Given its mission, would CSC ever produce an entirely new play, not based on any previous material?
If I’m being honest, I don’t know. Initially I’m going to be most interested in plays that do have some tie to the canon, even if they are just gently inspired by something that is canonical. But there’s a part of me that’s really passionate about this: You’re never going to have more classics if you don’t support writers past the beginning of their career. We as an industry are very focused on the new. And then when writers reach mid-career, they get abandoned, and we go back to look for the next shiny object. We don’t help people grow a career. How are you going to allow people to develop a body of work, and create what could be the classics of the future, when you’re not supporting these writers at the peak of their powers? That’s on my mind. I haven’t figured out exactly what it will look like for CSC. But I’d like to have the ability to support writers when they’re doing their best work.
You start in June. When do you get to announce your first season?
Well, we have a bunch of COVID postponements still to go, so John’s production of A Man of No Importance will open the season—that was supposed to be done ages ago. We have a backlog, so we’re waiting to see what the rest of the season is going to look like. So it feels like the 2023-24 season will be the first one that is fully mine to really show my taste. I think we’ll do a lot of smaller things over the course of my first season, just so I can sort of introduce myself to the community and start developing projects for future production.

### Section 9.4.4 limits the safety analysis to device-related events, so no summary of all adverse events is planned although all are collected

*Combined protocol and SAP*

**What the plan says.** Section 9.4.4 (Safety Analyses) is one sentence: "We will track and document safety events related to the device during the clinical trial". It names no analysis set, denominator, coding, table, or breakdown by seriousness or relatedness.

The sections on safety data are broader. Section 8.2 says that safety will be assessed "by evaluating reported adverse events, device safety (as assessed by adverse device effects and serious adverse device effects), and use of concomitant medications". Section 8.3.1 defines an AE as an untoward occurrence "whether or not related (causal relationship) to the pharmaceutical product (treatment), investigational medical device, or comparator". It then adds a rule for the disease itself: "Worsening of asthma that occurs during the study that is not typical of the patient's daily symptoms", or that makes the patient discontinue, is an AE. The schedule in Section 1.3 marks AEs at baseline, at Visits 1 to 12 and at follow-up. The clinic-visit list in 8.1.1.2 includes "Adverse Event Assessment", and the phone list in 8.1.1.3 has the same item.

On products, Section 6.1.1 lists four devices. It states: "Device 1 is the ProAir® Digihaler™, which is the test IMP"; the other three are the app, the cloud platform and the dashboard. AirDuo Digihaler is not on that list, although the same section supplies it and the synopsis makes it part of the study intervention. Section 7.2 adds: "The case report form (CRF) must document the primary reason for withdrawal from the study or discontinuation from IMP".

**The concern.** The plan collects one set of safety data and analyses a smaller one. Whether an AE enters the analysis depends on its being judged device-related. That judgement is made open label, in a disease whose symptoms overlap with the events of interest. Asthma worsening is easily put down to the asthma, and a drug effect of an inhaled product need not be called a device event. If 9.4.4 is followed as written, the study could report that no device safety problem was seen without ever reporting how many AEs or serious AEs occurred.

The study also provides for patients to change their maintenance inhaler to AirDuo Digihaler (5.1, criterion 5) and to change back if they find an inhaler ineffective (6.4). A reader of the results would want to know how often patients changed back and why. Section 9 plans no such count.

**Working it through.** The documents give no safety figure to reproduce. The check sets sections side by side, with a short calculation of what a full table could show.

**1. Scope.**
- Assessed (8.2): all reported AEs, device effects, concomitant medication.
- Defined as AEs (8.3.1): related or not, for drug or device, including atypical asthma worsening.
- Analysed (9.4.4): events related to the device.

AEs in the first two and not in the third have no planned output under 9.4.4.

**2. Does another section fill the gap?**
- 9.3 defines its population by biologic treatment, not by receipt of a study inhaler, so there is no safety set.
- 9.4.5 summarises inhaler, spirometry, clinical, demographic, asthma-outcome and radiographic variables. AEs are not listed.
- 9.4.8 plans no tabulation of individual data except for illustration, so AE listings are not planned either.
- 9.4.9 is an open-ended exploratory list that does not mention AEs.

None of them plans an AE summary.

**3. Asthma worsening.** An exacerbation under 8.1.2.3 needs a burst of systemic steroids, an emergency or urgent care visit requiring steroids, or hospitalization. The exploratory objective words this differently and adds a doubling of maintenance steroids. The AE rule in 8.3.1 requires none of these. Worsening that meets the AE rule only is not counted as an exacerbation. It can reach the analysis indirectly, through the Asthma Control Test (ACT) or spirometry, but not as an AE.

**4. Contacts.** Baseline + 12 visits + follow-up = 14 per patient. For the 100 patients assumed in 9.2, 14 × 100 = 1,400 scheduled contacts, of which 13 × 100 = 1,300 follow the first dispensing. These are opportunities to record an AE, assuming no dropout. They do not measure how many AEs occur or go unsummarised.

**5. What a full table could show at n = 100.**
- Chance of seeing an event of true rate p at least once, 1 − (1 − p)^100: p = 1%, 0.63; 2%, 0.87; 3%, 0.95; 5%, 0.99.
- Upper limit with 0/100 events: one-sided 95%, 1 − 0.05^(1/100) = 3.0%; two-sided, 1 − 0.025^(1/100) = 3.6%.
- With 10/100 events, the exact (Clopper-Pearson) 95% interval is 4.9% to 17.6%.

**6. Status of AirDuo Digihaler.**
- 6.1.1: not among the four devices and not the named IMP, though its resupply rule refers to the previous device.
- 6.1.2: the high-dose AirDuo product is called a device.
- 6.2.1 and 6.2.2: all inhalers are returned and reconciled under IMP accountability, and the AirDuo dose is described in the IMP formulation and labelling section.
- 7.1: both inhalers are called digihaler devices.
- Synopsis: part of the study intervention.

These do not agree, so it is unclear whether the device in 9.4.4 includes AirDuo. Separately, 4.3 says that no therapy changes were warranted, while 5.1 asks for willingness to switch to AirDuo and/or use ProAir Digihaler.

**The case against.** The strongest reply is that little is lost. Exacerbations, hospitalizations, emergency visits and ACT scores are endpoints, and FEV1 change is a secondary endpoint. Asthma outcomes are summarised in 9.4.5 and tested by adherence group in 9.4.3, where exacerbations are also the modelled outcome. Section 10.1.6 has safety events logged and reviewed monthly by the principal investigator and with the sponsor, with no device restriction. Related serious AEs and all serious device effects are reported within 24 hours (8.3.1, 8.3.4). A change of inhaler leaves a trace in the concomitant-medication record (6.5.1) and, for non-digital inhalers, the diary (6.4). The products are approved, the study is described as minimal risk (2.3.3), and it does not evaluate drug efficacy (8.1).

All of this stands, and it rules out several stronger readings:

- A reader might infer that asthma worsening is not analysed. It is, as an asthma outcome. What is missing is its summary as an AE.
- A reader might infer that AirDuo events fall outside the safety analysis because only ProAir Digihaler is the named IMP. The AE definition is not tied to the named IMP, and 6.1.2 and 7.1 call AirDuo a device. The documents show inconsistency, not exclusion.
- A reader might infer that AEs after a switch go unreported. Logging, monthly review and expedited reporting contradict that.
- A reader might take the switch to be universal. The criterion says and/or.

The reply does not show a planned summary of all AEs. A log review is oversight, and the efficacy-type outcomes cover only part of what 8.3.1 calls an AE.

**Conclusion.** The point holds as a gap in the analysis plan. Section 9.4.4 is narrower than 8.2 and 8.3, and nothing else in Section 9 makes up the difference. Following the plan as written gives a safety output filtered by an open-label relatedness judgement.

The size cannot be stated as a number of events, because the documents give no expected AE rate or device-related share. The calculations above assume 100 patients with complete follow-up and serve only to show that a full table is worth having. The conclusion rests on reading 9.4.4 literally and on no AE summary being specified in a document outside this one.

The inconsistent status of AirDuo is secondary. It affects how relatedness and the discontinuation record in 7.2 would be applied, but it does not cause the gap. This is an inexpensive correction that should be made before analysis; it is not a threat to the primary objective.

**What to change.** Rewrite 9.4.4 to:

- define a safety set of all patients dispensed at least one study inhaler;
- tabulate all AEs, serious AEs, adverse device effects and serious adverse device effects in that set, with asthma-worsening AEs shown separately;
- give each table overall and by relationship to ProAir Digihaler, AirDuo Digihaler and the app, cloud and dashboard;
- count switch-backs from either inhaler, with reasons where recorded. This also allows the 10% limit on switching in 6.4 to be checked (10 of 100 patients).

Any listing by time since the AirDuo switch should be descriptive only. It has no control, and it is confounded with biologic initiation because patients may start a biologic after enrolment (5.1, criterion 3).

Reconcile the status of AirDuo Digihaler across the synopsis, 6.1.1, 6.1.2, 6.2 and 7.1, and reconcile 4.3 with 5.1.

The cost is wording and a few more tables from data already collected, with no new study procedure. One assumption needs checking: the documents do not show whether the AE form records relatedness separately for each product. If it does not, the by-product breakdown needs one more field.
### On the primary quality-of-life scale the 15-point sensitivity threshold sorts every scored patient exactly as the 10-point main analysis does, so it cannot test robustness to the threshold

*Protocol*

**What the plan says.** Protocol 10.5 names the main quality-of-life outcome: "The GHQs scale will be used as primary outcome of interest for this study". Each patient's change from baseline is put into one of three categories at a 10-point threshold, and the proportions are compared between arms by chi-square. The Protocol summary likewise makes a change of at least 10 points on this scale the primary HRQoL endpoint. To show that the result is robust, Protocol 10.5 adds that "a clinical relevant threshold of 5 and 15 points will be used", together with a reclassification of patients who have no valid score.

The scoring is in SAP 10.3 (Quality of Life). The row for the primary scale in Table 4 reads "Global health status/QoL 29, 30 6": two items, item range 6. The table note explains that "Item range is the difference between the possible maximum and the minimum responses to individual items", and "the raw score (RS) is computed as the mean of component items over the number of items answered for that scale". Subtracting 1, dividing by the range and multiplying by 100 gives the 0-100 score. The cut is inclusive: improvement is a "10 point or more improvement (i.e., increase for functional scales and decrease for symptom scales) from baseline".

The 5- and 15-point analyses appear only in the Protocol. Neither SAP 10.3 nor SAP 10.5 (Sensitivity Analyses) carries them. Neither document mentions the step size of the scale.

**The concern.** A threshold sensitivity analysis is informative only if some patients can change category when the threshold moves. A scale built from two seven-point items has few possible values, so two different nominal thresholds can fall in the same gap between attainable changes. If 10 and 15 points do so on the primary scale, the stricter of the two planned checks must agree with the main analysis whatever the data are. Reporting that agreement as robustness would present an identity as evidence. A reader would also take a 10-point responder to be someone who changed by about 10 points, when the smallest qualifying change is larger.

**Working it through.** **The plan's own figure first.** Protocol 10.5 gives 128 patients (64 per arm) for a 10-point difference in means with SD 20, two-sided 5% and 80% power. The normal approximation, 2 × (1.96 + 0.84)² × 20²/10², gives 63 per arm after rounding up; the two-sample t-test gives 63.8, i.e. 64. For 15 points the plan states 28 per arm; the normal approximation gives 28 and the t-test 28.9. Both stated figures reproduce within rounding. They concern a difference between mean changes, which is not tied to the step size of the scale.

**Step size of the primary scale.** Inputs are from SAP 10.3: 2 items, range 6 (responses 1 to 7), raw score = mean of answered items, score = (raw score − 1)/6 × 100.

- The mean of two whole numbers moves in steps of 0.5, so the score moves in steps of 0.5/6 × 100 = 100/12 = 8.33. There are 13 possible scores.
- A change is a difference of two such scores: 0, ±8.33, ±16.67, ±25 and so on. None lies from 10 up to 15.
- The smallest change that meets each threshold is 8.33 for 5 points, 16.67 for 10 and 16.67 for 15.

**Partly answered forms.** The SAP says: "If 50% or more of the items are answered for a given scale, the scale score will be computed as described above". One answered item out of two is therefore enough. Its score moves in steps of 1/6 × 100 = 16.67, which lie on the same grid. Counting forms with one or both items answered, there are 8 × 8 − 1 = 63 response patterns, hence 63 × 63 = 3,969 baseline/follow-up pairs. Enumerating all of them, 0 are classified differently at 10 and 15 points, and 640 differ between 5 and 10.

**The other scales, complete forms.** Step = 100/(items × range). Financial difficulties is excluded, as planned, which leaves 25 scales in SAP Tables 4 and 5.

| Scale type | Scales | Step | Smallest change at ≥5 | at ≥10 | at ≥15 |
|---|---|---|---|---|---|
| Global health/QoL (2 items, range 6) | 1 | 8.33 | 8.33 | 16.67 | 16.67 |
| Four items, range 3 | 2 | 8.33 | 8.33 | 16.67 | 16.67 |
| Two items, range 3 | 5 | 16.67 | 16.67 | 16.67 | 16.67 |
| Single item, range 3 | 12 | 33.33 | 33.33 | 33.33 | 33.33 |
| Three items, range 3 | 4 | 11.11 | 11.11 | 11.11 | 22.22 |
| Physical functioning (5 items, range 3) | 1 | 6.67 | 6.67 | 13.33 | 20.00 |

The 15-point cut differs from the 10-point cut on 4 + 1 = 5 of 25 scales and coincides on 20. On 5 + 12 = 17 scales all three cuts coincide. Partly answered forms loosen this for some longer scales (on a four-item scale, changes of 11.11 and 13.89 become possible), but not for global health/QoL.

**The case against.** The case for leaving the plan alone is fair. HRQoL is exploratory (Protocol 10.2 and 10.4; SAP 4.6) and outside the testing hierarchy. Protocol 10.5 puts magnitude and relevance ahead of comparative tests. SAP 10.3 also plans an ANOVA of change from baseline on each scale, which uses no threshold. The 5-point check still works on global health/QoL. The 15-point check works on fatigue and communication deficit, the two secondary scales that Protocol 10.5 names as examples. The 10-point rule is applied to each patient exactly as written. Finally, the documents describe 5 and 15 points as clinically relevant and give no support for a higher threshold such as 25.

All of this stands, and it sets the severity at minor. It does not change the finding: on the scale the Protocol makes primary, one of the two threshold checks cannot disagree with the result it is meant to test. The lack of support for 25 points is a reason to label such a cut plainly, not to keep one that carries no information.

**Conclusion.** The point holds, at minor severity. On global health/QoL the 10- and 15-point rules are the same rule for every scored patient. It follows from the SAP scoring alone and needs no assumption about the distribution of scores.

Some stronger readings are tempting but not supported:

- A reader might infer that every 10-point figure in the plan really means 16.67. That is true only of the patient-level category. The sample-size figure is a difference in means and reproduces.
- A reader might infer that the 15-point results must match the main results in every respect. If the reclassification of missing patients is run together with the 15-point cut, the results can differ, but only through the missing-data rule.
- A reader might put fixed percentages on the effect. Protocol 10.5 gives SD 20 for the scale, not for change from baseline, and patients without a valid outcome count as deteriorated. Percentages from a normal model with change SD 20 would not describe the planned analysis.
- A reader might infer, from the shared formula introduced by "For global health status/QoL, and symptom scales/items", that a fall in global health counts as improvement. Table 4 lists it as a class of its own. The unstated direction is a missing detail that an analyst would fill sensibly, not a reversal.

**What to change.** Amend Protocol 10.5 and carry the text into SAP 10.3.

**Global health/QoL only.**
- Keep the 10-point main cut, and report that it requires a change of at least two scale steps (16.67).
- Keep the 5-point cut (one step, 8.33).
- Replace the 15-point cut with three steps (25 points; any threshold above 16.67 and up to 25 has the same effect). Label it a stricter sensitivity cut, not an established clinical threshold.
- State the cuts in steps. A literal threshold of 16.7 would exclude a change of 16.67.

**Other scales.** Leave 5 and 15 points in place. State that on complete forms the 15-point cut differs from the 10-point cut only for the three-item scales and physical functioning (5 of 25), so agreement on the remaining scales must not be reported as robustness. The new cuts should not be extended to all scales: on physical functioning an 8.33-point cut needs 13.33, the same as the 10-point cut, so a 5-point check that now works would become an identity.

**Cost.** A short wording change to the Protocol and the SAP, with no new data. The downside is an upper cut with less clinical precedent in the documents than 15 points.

I don’t want to put you on the spot here, but since we’ve talked a lot about the canon, tell me: Who’s in your personal Jill Rafson Canon?
Gosh, that’s so hard, naming my favorites—there’s probably one for every era and every genre. Lorraine Hansberry is certainly one, because I have a huge soft spot for The Sign in Sidney Brustein’s Window. And Alice Childress has become a real obsession of mine over the last several years; her work is incredible, and she was so ahead of her time. I fully admit that Tom Stoppard was a gateway for me when I first started thinking about doing theatre, just that level of intellect. I liked being challenged by those works; stage managing a Stoppard play in college was part of what made me want to go down this path. On the musical front, I am a full Sondheim person. Assassins is truly my favorite musical, so the timing this has been excellent. I also love the warmth of a Wendy Wasserstein, that is hugely compelling to me; I want to make sure that comedies don’t get neglected, because I think we often don’t put them on the same pedestal as their more dramatic counterparts. And I think that the audience is desperate for that. I’m excited about mystery plays and thrillers, because for whatever reason, they get done regionally but nobody seems to do them in New York. And people love them. They they do something for us as an audience. And, you know, David Henry Hwang is one of our great writers, and I want to make sure there’s a spotlight on his work and see how he’s grown over the course of his career. Among the naturalists—like, I could do Chekhov for ages and be happy, and Ibsen; I love that era of writing. You know, Roundabout used to do some more of the Greeks and Shakespeare, but not for a very long time, so it’s something I’ve never gotten to work on in this capacity. I’m excited to dive into those; I’m excited to see what today’s writers have to say about those plays.
Rob Weinert-Kendt (he/him) is editor-in-chief of American Theatre magazine. email@example.com